A couple months ago, when he was still the rising star of a new generation of EU enthusiasts, France’s “centrist” president Emmanuel Macron was expected to turn European politics around. Back then, the only people pointing out the potential negative consequences of his administration were libertarians, of which there aren’t many in France, and conservatives, […]
Click down below to see my latest video on EU Updates. I’m addressing whether or not the European elections in May are actually relevant.
Dëse Reportage gouf fir RTL Radio Lëtzebuerg produzéiert, an ass de 17. Januar ausgestraalt ginn. Déi italienesch Regierungspartei Lega wëll no den Europawahlen am Mee eng Allianz mat der polnescher Regierungspartei PiS agoen. Falls dës zwou Kräften nach aner Parteien mat an eng Kooperatioun eran huele, kéint esou ee konservative Grupp d’Europaparlament fundemental changéieren.
The yellow vest movement has taken its toll on the presidency of Emmanuel Macron. Given the upcoming European Union elections in May, the French president has everything to lose. All the far-left and the far-right need to do is wait it out.
I had the pleasure of appearing on the LuxVentures podcast in Luxembourg, hosted by Aljaž Pengov Bitenc. We talked elections in Luxembourg, talking politics with locals, and Luxembourg’s history. You can listen to the whole conversation by clicking here.
Luxembourg’s parliamentary election in October brought a new political party in the Chambre des Députés. The Pirate Party managed to get two seats in the new parliament, which was recently sworn in.
Europe has been hit by a Green wave in politics, with environmentalists structurally outperforming establishment social democrat parties. But it isn’t so much about climate change as it is a rebranding of socialism for young voters. Beware of the consequences.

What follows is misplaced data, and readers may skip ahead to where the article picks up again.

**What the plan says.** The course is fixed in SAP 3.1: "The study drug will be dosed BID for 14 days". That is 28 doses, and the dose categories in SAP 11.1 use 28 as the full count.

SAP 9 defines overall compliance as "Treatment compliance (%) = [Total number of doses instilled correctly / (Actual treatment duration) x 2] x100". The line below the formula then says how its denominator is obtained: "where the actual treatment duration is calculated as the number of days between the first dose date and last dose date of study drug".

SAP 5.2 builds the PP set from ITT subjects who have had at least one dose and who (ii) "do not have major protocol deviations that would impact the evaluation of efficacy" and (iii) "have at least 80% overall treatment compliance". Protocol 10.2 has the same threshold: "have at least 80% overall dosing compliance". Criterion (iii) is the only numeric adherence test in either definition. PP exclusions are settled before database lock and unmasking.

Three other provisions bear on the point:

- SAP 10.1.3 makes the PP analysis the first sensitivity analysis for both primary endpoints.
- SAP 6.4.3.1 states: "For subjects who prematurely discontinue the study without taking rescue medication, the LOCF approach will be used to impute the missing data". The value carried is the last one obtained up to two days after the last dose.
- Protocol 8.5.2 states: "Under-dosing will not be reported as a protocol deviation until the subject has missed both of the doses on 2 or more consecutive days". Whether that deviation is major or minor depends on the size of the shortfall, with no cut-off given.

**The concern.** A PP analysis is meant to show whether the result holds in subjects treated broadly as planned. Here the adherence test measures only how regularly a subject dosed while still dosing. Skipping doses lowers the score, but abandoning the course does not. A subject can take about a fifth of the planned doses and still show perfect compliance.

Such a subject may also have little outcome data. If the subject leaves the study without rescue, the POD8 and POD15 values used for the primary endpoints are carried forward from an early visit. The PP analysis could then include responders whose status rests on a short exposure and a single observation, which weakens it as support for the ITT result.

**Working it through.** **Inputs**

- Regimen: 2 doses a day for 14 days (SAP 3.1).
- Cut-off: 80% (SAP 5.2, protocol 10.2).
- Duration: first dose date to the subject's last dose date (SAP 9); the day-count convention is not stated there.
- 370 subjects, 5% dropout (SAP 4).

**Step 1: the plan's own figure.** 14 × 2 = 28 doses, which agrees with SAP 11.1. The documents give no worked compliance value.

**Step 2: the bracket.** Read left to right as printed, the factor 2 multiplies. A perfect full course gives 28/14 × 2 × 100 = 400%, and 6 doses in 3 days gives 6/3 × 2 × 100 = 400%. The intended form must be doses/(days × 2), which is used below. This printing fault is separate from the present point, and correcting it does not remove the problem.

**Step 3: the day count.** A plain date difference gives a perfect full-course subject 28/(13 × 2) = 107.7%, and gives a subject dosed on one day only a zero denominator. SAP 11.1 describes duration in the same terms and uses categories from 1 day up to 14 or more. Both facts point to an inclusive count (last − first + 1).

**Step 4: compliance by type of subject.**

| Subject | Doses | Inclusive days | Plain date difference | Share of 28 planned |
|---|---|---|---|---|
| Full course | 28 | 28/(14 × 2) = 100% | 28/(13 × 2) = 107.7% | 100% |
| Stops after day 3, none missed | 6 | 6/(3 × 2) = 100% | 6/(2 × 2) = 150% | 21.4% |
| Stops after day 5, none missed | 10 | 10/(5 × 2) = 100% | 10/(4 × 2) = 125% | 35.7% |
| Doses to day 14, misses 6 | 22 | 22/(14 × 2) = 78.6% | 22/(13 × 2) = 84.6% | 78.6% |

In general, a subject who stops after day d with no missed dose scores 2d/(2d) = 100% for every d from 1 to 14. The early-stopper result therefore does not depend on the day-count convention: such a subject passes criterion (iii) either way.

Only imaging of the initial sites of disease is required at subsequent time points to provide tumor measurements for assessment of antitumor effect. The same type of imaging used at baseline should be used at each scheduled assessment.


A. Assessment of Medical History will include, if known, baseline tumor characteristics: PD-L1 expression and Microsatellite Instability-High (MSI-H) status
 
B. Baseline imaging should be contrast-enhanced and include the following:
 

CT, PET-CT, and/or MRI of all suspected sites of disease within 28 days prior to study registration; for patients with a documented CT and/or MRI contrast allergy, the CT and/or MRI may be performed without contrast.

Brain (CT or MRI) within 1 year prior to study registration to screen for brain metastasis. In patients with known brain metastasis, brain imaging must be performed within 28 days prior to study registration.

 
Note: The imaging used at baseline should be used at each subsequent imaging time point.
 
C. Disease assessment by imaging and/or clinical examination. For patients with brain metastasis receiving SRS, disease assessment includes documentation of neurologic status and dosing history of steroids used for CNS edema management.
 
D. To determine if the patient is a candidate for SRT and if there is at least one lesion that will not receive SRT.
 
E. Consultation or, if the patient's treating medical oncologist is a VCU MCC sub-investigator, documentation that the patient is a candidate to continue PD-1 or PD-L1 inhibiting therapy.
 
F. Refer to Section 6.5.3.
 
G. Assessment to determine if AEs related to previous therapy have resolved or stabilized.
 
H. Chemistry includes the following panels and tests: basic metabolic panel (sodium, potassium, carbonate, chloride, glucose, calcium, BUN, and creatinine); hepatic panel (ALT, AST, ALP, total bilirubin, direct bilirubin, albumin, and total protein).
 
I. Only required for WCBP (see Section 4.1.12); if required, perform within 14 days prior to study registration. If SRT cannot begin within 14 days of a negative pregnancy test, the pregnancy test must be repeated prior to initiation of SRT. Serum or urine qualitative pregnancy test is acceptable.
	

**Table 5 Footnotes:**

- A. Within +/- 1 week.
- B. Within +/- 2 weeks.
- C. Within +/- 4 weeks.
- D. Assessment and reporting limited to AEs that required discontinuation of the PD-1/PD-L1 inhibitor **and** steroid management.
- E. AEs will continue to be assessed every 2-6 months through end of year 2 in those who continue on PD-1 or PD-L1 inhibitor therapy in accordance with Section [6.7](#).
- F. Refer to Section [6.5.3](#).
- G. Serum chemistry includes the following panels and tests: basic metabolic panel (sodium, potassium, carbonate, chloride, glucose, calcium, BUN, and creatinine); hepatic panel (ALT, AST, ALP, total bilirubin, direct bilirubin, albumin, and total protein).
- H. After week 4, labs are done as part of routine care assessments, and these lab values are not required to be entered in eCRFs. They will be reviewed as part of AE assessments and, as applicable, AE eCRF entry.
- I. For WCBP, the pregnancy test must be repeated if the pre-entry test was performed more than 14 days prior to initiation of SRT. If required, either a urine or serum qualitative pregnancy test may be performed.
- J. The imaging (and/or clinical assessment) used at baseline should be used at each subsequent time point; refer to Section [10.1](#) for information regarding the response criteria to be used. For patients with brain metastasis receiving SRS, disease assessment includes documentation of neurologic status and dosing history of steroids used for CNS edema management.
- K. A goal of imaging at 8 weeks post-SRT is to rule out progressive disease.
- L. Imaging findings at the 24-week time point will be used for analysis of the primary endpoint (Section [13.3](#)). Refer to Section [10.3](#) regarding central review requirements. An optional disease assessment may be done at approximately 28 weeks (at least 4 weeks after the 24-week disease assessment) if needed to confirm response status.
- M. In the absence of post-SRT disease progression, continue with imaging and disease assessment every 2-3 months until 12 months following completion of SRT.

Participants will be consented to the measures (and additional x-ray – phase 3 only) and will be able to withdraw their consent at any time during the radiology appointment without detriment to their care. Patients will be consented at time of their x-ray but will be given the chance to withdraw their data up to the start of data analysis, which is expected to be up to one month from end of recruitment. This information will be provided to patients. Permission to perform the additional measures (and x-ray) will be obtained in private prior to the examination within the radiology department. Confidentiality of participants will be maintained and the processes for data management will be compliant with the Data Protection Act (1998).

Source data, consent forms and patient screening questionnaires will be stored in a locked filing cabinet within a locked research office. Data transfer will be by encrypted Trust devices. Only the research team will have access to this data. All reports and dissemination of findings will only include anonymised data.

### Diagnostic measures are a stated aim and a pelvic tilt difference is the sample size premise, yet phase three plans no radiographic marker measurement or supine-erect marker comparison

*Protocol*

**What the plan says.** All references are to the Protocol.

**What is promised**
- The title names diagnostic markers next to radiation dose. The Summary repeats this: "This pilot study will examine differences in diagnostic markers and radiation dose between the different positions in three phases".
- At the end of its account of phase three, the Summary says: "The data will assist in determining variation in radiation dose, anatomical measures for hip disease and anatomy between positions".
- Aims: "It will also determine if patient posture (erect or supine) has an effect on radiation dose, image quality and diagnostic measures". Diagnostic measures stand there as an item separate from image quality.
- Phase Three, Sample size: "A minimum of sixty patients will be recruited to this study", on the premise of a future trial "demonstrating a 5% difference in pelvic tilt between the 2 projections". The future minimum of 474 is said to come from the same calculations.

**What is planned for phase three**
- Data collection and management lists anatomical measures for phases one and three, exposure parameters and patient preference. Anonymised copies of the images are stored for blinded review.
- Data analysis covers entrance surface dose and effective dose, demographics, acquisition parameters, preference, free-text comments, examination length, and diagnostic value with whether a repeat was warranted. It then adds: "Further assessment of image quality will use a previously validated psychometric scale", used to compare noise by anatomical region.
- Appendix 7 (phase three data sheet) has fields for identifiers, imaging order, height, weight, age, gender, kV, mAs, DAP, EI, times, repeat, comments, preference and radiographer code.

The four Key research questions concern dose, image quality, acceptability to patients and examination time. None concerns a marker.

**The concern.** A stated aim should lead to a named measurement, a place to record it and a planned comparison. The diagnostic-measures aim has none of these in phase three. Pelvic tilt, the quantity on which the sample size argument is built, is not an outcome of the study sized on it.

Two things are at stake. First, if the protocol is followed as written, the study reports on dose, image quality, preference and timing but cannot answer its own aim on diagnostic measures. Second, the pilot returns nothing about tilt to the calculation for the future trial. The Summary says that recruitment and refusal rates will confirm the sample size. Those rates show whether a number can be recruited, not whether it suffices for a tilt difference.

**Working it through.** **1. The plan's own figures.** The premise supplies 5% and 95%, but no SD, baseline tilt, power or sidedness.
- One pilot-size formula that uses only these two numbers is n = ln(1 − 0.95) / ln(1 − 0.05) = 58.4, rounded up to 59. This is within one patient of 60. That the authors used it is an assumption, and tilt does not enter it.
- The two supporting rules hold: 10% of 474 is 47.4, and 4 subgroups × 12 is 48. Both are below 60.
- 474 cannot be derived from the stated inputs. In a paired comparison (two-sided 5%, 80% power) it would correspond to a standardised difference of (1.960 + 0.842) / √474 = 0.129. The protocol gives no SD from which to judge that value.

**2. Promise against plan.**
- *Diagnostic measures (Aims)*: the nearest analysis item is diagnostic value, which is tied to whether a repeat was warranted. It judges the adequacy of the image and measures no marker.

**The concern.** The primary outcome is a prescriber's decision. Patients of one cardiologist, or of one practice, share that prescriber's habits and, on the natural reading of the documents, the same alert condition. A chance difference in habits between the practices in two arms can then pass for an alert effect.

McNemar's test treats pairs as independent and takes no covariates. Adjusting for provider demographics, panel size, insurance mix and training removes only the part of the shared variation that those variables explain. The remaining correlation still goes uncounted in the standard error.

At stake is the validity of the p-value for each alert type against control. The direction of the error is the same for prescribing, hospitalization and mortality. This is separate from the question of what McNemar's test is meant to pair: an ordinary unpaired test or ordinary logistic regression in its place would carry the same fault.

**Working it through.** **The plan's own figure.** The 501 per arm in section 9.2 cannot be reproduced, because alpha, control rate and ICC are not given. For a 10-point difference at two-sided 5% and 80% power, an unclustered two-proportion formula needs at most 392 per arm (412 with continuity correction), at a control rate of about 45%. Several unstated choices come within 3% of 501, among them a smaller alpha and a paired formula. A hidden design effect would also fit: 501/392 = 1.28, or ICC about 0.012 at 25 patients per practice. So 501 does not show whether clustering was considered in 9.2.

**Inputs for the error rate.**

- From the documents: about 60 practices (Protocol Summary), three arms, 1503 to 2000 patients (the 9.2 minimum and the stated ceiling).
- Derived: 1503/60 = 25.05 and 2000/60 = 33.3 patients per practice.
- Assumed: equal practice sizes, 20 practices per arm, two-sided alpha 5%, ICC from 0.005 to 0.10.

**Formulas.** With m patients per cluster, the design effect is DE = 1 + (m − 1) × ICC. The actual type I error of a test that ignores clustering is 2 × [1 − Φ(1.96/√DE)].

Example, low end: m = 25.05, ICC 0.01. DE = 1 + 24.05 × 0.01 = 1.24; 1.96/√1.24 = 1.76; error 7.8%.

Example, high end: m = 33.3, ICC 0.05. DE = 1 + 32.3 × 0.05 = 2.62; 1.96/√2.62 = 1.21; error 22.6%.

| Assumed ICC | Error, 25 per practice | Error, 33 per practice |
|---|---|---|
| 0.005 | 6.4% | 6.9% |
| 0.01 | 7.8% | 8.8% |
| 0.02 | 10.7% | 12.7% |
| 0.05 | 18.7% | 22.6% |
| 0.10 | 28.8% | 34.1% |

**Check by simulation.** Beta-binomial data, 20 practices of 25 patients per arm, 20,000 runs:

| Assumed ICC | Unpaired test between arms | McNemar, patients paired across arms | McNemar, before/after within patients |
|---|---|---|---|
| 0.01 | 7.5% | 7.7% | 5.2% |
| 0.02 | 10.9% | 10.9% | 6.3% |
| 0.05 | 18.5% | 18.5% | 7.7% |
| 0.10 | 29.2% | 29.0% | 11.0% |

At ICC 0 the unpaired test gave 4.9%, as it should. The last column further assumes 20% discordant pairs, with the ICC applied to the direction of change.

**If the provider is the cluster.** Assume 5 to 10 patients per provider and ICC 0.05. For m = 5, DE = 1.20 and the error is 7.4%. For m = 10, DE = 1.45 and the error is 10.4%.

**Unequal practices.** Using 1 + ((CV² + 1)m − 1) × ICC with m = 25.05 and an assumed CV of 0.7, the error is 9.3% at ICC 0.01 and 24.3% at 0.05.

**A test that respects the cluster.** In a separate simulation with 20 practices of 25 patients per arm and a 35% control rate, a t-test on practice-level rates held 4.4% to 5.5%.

Next May, voters in the European Union member states will vote for a new European Parliament. What sounds like local politics will be indicative of a larger trend.
Luxembourg’s newly-elected parliament is constituted of 48 men and 12 women. The Grand Duchy’s Women’s Council (CNFL) expressed its upset with that result, saying that women were not given sufficient platforms during the election campaign, particularly in a country where the voting system is so focused on individual candidates.
As the Liberals, Greens and Socialists go into coalition talks, following the election on 14 October, the widespread narrative seems to be that “nothing is going to change” on a political level in Luxembourg. However, voters have made an unmistakable turn to the left, by giving more support to the Greens, as well as voting in […]